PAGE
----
At best, Paradise Canyons shares are a mere 9 % of the total. [x] Yet Bingham argues his contention that the owners of Paradise Canyon endangered MIC’s entire holdings by failing to consent to the beneficial use of their shares.
According to Sylvester, the lease with the water district does not require the golf club owners to consent to beneficial use. He added that we spend our clients’ money understanding beneficial use and its conditions to learn that no requirement exists.
The Virgin Valley Water Board used threats of canceling an irrigation lease and attorney innuendoes which forced the owners of Paradise Canyon into expensive court litigation.
A responsible attorney would have cautioned the water board to avoid litigation and declare two beneficial water rates as the previous board had. They should have one rate for local use of highly polluted irrigation water and a second rate for water taken by SNWA for conversion to domestic use. Further, since the water in question is a public resource, the beneficial use price should be no more than the cost to divert it for beneficial use; without private sector profiteering.
Further, an attorney with the slightest understanding of Nevada’s constitution and water litigation would have avoided like the plague introducing to the public through litigation the issue of using public funding to create questionable “market rates” on a publically owned resource (water).
The attorneys for Paradise Canyon have yet, and may not, deal with the constitutionality of publicly owned water share marketing. The water shares held by the Mesquite Irrigation Company and the Bunkerville Irrigation Company are stocks. And Article 8, Section 9 of the Nevada Constitution, known as the “gift clause.” That article states: “The State shall not donate or loan money, or its credit, subscribe to or be, interested in the Stock of any company, association, or corporation, except corporations formed for educational or charitable purposes.”
Paradise Canyon attorneys have correctly introduced the covenant and good faith and fair dealing standards in contract law. This argument counters Bingham’s assertion that the water board can set a price without consequences.
Yet the Paradise Canyon attorneys have yet, and they may not, introduced a recent Nevada Suprement court ruling regarding public water that ties together the public trust doctrine and the “Gift Clause.”
On September 17, the Nevada Supreme Court ruled after oral arguments in the Walker Case” that the public trust doctrine is embedded in current water law In principle,” The Justices said, “the state [The VVWB] acts only as a fiduciary for the public when disposing of the public’s valuable property.” [T]he public trust doctrine, like the gift clause, requires the state to serve as trustee for public resources,” the Justices said.
Equally important, maybe more so, is the court said that the public trust doctrine in public water law disallows the relocation of adjudicated water rights for anything other than its intended purpose. That brings into focus the reallocation of locally allocated water to serve the people of Las Vegas.
The fundamental question of using public funds for private-sector gain and reallocating public water for another beneficial use (Las Vegas) raises jurisdiction responsibility in adjudicating the issues.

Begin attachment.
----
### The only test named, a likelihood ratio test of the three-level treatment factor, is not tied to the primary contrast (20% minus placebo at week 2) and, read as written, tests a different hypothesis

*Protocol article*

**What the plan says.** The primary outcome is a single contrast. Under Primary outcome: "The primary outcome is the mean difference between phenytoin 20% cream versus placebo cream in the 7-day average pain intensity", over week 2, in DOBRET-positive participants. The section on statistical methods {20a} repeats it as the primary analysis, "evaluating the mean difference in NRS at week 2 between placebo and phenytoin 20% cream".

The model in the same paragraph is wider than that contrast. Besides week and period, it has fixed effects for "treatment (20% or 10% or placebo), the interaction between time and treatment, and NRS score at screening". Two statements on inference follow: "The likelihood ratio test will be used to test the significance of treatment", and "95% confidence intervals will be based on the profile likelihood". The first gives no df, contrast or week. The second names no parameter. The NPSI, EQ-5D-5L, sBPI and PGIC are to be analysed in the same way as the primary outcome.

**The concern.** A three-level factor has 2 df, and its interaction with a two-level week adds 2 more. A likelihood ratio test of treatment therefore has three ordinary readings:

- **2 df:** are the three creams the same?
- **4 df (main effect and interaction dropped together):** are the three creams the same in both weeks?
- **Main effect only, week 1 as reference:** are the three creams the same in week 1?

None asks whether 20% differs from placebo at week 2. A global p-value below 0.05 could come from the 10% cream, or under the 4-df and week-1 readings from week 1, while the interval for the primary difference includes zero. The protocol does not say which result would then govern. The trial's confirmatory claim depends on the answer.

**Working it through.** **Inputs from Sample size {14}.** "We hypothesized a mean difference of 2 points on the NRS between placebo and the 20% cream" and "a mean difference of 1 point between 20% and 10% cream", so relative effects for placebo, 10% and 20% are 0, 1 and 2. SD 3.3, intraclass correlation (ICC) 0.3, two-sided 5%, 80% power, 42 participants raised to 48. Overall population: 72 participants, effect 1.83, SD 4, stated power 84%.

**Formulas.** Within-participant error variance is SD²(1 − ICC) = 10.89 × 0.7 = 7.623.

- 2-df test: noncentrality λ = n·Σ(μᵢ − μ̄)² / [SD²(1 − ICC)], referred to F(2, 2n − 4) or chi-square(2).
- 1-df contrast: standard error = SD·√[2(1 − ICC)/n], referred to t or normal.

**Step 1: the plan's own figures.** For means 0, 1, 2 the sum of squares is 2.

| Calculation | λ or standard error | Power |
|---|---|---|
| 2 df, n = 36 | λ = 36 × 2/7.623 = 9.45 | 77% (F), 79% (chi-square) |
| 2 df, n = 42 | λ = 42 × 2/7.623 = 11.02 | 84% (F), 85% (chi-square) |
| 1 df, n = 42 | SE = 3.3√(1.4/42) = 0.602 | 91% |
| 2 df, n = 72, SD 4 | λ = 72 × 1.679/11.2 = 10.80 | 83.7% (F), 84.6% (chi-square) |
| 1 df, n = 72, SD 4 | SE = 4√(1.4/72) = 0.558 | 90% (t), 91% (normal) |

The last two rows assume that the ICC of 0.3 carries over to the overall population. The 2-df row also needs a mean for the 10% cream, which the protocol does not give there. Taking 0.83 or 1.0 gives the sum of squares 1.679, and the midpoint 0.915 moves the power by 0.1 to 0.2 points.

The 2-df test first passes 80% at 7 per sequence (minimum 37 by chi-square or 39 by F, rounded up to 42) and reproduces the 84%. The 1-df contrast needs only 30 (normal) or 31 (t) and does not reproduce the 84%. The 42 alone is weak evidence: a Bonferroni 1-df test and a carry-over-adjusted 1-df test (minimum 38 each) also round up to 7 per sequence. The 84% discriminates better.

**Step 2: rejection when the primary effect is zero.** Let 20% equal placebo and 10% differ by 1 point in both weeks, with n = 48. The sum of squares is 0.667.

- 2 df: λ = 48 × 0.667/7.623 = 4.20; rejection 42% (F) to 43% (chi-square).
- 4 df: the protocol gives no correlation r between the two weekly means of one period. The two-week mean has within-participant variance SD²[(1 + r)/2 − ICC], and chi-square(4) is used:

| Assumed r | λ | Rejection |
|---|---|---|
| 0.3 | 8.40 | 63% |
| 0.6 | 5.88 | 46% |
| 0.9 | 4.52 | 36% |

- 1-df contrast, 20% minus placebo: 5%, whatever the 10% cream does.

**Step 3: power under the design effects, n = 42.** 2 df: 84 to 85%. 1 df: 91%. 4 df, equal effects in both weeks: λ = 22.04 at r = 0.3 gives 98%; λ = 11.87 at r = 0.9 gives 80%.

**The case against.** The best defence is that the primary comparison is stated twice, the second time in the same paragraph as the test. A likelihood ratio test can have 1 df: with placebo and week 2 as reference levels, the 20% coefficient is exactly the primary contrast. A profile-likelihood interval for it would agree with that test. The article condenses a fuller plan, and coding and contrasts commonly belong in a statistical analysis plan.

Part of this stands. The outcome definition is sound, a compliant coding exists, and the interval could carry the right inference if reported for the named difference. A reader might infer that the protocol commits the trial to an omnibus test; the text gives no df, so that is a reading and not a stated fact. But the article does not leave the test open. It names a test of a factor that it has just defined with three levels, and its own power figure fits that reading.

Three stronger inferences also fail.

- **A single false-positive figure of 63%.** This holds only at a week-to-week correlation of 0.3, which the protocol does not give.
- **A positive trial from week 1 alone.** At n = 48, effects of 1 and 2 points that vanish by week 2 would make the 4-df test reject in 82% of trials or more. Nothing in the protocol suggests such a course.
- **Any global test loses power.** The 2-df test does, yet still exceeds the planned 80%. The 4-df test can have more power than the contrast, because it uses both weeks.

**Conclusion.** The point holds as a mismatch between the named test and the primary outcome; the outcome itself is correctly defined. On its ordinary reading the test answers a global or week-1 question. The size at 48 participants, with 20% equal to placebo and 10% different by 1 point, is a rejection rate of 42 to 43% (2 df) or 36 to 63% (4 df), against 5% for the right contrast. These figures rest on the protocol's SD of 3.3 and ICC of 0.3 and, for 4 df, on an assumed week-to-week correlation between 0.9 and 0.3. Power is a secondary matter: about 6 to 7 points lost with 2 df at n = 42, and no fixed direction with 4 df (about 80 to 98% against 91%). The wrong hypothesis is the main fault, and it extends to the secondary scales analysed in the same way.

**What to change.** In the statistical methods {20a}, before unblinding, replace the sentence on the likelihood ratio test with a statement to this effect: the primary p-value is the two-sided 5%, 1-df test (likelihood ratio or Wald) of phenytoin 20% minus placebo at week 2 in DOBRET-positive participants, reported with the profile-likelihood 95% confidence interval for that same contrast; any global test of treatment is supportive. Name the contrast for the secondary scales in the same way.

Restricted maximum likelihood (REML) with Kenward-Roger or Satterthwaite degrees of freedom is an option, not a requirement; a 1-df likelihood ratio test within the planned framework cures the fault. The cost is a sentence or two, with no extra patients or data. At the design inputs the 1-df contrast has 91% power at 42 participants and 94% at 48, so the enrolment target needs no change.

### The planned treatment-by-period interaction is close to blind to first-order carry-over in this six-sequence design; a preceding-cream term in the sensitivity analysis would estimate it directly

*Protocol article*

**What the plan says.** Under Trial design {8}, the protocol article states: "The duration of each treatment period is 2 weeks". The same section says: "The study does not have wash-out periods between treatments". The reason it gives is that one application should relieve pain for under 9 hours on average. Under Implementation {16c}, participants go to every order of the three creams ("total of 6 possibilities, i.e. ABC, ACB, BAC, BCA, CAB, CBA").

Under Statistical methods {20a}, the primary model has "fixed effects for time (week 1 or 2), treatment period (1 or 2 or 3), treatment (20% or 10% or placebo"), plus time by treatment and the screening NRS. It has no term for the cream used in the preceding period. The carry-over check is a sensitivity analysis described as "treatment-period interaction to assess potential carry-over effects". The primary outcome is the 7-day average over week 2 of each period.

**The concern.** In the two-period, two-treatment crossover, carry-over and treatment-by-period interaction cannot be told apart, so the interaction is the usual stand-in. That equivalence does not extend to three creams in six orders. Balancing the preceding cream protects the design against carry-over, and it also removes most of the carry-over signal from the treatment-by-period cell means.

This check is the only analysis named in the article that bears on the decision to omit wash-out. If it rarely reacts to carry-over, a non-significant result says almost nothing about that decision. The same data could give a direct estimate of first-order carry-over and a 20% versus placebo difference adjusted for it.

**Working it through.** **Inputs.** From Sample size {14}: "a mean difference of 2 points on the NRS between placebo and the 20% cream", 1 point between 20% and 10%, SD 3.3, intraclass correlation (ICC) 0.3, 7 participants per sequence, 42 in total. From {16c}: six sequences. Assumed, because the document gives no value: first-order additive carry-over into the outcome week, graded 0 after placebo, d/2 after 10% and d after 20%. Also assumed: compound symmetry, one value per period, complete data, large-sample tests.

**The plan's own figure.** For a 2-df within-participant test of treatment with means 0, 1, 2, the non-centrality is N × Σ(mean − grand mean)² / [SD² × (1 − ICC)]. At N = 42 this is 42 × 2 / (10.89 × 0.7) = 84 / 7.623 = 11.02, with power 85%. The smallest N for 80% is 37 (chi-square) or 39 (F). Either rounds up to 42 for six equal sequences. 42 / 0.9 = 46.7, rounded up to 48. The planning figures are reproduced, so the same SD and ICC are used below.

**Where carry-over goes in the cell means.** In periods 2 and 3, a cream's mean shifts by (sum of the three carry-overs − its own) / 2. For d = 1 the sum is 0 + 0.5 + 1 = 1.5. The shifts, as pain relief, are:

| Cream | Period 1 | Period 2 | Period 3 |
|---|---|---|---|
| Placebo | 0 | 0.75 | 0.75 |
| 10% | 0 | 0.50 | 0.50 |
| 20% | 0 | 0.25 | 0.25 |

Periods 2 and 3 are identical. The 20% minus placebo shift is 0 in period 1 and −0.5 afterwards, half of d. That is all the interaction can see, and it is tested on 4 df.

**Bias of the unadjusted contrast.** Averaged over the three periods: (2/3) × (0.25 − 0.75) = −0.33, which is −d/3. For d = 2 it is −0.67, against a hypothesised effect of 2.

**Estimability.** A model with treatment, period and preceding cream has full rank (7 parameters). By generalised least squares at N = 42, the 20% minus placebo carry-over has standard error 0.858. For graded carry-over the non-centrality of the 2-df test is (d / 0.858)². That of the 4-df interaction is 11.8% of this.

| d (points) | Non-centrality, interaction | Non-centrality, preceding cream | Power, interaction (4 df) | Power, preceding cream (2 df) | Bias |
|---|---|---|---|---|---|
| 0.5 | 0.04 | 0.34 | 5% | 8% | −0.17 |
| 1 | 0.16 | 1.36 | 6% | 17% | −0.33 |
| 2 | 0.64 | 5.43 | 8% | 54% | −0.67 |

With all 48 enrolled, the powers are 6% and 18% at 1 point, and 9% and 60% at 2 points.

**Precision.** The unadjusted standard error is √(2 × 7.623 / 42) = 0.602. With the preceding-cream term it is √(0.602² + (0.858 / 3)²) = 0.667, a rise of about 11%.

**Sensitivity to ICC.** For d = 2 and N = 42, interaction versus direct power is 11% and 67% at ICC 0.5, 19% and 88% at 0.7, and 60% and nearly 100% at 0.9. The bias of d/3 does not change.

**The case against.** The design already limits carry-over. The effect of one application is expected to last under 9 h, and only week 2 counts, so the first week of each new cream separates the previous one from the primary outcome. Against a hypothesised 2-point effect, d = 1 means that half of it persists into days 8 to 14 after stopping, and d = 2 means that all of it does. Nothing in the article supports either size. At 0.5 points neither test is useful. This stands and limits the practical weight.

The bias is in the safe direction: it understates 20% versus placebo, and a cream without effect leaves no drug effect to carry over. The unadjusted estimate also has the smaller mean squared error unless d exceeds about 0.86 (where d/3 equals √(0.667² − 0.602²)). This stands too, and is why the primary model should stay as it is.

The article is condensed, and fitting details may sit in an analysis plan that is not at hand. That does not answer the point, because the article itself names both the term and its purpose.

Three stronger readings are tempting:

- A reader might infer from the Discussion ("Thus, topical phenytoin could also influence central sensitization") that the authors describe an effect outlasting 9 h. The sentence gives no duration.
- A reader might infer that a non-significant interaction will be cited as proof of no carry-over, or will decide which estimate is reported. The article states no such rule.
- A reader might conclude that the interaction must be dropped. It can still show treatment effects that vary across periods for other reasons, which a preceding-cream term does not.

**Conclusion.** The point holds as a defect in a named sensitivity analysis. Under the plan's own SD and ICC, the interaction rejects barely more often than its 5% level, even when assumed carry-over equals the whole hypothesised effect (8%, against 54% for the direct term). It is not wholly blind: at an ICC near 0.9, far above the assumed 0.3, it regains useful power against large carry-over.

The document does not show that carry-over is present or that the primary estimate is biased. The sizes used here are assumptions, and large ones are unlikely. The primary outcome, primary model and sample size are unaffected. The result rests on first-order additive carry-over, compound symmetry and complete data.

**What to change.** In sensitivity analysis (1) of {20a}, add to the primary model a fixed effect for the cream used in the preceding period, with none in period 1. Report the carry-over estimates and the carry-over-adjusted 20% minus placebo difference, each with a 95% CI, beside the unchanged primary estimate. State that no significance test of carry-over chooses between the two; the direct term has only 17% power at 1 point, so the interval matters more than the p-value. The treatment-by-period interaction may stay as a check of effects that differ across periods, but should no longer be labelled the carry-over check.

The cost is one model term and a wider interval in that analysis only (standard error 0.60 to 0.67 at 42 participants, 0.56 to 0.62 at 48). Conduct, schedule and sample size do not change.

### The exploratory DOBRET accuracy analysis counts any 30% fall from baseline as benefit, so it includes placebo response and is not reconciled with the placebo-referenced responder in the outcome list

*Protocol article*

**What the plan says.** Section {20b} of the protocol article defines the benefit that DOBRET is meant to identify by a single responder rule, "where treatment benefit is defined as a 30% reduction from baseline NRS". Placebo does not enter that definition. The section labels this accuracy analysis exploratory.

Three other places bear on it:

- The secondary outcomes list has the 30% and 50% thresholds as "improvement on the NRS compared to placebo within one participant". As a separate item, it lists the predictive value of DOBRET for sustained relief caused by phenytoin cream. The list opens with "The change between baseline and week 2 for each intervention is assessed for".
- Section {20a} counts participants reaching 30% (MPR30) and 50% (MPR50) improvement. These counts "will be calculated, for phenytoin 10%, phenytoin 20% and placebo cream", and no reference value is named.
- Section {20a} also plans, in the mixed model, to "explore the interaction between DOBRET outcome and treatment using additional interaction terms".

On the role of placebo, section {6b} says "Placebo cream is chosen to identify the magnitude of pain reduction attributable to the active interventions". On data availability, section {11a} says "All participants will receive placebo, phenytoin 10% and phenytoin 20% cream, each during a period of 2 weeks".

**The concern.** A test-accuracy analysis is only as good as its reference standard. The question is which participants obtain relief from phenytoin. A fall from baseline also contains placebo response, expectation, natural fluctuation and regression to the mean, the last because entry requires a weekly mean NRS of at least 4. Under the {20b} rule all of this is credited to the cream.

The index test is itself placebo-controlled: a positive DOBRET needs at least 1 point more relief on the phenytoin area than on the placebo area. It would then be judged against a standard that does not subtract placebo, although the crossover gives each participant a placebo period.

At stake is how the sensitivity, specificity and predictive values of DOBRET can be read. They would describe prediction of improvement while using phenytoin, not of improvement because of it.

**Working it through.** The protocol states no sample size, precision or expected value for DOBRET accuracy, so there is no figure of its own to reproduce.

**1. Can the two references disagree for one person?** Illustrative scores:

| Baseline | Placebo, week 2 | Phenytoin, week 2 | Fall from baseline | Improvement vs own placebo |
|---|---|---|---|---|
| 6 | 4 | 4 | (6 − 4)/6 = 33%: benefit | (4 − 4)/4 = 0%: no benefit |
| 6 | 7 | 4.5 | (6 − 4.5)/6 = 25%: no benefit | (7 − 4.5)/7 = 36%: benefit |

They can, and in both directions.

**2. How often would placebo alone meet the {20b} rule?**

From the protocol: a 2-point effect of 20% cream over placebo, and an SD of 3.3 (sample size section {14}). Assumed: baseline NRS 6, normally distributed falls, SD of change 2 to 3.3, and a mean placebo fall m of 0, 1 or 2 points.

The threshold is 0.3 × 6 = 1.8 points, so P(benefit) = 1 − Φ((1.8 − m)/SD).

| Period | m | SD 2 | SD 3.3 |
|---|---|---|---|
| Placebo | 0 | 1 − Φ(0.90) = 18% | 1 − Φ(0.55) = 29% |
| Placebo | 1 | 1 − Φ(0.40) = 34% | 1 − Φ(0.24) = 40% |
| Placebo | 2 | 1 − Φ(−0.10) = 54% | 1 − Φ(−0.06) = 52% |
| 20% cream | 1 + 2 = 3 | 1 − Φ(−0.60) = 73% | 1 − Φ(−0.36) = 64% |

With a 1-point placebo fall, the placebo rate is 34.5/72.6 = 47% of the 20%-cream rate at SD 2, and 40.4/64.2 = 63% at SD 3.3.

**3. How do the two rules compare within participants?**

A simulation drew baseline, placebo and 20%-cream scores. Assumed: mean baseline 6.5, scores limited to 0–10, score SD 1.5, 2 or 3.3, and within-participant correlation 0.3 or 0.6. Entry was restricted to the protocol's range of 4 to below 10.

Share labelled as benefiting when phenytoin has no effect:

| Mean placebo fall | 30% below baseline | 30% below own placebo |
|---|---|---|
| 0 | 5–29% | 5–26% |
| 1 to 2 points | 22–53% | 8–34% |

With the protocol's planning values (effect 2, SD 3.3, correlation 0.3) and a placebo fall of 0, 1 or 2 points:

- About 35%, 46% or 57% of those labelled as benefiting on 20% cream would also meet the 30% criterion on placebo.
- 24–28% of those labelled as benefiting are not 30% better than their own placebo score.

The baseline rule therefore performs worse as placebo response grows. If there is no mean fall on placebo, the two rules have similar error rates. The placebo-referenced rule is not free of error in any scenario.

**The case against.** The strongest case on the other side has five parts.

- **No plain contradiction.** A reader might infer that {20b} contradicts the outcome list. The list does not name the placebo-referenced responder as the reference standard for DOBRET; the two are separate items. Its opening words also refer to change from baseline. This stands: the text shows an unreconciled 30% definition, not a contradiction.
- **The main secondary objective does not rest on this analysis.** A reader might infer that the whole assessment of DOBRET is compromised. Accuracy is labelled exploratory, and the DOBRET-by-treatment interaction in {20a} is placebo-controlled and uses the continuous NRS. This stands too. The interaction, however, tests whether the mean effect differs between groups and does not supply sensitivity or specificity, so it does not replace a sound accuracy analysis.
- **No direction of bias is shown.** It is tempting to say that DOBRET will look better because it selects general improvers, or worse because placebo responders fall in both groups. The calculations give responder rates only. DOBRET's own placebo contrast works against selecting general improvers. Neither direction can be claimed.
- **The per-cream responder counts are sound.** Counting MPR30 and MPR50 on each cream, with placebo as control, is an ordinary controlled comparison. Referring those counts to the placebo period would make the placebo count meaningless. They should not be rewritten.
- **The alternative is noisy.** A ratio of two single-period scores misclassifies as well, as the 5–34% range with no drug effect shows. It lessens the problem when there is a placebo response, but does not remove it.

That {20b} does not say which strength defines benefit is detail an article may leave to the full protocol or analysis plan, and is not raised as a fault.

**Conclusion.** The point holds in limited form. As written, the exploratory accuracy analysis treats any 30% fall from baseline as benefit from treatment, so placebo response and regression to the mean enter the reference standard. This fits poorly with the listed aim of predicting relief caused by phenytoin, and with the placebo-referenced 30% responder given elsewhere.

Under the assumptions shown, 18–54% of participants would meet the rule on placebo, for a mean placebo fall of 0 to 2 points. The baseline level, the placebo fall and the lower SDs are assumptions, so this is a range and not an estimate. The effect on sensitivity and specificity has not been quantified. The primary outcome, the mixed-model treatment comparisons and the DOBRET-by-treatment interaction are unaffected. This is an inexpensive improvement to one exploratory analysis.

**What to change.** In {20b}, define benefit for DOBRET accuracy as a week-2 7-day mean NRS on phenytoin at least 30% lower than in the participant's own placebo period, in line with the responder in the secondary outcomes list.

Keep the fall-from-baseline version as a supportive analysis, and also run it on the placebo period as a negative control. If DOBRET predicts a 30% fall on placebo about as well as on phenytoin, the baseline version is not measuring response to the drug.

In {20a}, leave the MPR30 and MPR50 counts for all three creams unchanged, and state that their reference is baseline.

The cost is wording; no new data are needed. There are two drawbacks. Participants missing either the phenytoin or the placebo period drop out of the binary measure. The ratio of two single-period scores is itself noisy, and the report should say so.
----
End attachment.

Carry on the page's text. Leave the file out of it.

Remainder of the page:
Arguably the Clark County District Court settled the jurisdictional responsibility issue in 1927. It was Judge William E. Orr, who in 1927 granted Virgin River water rights to shareholders for irrigation in a particular area of Clark County. And, under that ruling, the Judge said:
“In case of future disagreement over the distribution of water allocated to the appropriators of water users on the Virgin River, there shall be appointed, in conformity with existing provisions of law, a Water Commission, or Commissioners, to ensure the proper enforcement of the terms of this Decree.”
I raise these issues here not because this current and expensive litigation will resolve them. Ultimately, such problems, driven by elected officials putting profiteering ahead of the public interest, will take more litigation and more expenses to settle.
As always, it remains the responsibility of the public to ensure that elected officials and their appointees act responsibly to ensure that, like this case, a public resource (water) is allocated to the publics’ benefit at a cost not to exceed the amount in delivering that resource. A failure to meet that responsibility is why this litigation exists.
[i] Water of all sources of water supply within the boundaries of the State whether above or beneath the surface of the ground, belongs to the public. 533.005 Definitions. 533.007
[ii] All water may be appropriated for beneficial use as provided in Chapters 533 and 534 of the Nevada Revised Statutes (referred hereafter as NRS). Irrigation, mining, recreation, commercial/industrial and municipal uses are examples of beneficial uses, among others.
[iii] On June 29, 1925, residents of Bunkerville established the Bunkerville Irrigation Company (BIC). [iii] on one side of the river. At the same time, residents on the other side of the river in Mesquite formed the Mesquite Irrigation Company(MIC).
[iv] Article 8, Section 9 of the Nevada Constitution, known as the gift clause. That article states: “The State shall not donate or loan money, or its credit, subscribe to or be, interested in the Stock of any company, association, or corporation, except corporations formed for educational or charitable purposes.”
[v] During the same time, the River water shareholders on the VVWB gifted” $5,546,518.29 (Average $22,068.37; median $8,287.30 per share) to Bunkerville Irrigation Company (BIC) shareholders. That brought the total “gift” of public funds to $12,159,670.86 (total average $22,526.38; median $8,171.00 per share).
[vi] And stockholders in BIC.
[viii] The water board does not report on the personnel, and operating costs associated with such conversions.
[ix] 1,673 shares/ 155 shares = 9.26%.
[x] 12,009 Acre Feet Yearly / 7.18 AFY per share = 1,672.52 shares.